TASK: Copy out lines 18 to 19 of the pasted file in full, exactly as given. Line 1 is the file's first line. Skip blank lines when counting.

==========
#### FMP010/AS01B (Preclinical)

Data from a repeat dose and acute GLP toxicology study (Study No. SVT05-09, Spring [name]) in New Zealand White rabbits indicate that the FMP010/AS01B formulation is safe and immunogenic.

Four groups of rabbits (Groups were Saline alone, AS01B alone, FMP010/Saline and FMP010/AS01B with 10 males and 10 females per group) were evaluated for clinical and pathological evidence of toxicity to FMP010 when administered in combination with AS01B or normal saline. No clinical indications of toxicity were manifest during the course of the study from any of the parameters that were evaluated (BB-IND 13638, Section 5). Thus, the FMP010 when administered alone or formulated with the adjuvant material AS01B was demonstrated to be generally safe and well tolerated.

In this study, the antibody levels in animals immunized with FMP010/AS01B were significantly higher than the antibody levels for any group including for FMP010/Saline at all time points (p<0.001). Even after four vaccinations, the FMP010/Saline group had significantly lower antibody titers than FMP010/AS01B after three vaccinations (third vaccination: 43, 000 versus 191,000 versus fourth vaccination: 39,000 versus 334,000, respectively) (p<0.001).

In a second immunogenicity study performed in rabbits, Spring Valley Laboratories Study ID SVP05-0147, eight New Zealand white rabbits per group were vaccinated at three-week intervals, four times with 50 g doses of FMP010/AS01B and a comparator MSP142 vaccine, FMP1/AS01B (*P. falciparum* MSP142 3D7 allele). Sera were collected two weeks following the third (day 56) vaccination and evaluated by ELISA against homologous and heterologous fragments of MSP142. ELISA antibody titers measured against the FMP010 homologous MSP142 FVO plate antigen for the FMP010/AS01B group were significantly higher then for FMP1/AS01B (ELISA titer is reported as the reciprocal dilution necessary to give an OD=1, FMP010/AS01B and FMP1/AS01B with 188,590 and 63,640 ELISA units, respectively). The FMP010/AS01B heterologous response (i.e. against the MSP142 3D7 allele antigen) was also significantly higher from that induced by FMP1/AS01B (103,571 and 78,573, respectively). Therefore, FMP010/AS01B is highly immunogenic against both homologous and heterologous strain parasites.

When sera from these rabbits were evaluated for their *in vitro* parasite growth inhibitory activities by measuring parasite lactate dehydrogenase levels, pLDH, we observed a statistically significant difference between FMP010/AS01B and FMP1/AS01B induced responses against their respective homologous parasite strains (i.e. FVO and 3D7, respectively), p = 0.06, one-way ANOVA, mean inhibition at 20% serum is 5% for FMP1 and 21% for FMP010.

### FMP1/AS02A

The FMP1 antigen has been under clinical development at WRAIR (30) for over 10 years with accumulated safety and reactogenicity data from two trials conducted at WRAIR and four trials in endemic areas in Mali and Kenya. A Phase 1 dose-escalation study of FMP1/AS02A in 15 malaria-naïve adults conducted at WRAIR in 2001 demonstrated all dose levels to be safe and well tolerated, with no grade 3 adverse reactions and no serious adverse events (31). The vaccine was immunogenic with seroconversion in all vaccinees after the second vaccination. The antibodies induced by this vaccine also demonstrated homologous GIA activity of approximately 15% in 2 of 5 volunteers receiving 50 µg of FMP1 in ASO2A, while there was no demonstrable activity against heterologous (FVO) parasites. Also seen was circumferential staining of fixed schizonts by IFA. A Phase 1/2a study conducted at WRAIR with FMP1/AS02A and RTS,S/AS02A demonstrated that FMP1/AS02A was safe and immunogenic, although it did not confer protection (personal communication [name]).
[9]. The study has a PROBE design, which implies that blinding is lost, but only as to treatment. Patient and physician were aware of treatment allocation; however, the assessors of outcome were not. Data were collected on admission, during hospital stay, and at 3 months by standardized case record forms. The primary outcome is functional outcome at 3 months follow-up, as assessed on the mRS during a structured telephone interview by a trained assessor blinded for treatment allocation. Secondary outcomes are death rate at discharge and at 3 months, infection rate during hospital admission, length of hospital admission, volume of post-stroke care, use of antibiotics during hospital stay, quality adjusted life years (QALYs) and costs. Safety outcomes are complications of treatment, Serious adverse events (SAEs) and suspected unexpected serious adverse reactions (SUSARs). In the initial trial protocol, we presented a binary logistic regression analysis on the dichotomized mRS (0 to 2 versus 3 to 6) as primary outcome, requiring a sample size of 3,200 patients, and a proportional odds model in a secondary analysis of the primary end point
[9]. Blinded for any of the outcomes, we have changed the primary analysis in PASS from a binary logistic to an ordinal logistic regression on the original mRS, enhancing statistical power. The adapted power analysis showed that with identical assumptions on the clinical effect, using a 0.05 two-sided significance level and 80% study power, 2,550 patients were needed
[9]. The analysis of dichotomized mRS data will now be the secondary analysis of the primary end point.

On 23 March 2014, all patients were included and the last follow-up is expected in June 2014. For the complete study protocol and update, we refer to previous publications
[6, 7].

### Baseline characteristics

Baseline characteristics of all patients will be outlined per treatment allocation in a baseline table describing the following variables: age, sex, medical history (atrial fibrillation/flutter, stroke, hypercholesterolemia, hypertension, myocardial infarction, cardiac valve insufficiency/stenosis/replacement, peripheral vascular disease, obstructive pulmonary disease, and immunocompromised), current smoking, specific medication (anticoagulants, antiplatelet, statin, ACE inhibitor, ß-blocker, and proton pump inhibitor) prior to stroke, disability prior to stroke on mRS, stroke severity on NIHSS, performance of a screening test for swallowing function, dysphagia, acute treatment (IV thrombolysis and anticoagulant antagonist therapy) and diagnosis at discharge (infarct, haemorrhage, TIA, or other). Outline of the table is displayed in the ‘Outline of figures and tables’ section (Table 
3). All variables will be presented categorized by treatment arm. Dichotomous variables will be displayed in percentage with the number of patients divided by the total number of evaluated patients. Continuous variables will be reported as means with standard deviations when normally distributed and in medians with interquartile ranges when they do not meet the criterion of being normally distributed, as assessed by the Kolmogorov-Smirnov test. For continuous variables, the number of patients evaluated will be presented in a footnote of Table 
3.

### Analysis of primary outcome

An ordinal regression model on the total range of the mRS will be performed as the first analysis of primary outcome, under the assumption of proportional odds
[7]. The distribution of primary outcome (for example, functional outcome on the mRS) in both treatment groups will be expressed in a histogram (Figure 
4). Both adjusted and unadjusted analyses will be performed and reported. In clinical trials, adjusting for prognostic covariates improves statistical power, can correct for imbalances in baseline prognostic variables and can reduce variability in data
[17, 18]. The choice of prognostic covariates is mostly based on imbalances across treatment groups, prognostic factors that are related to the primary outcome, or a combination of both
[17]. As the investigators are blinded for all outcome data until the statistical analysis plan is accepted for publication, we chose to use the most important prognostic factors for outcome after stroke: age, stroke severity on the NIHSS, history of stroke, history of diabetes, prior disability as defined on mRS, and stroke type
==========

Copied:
### Analysis of primary outcome

An ordinal regression model on the total range of the mRS will be performed as the first analysis of primary outcome, under the assumption of proportional odds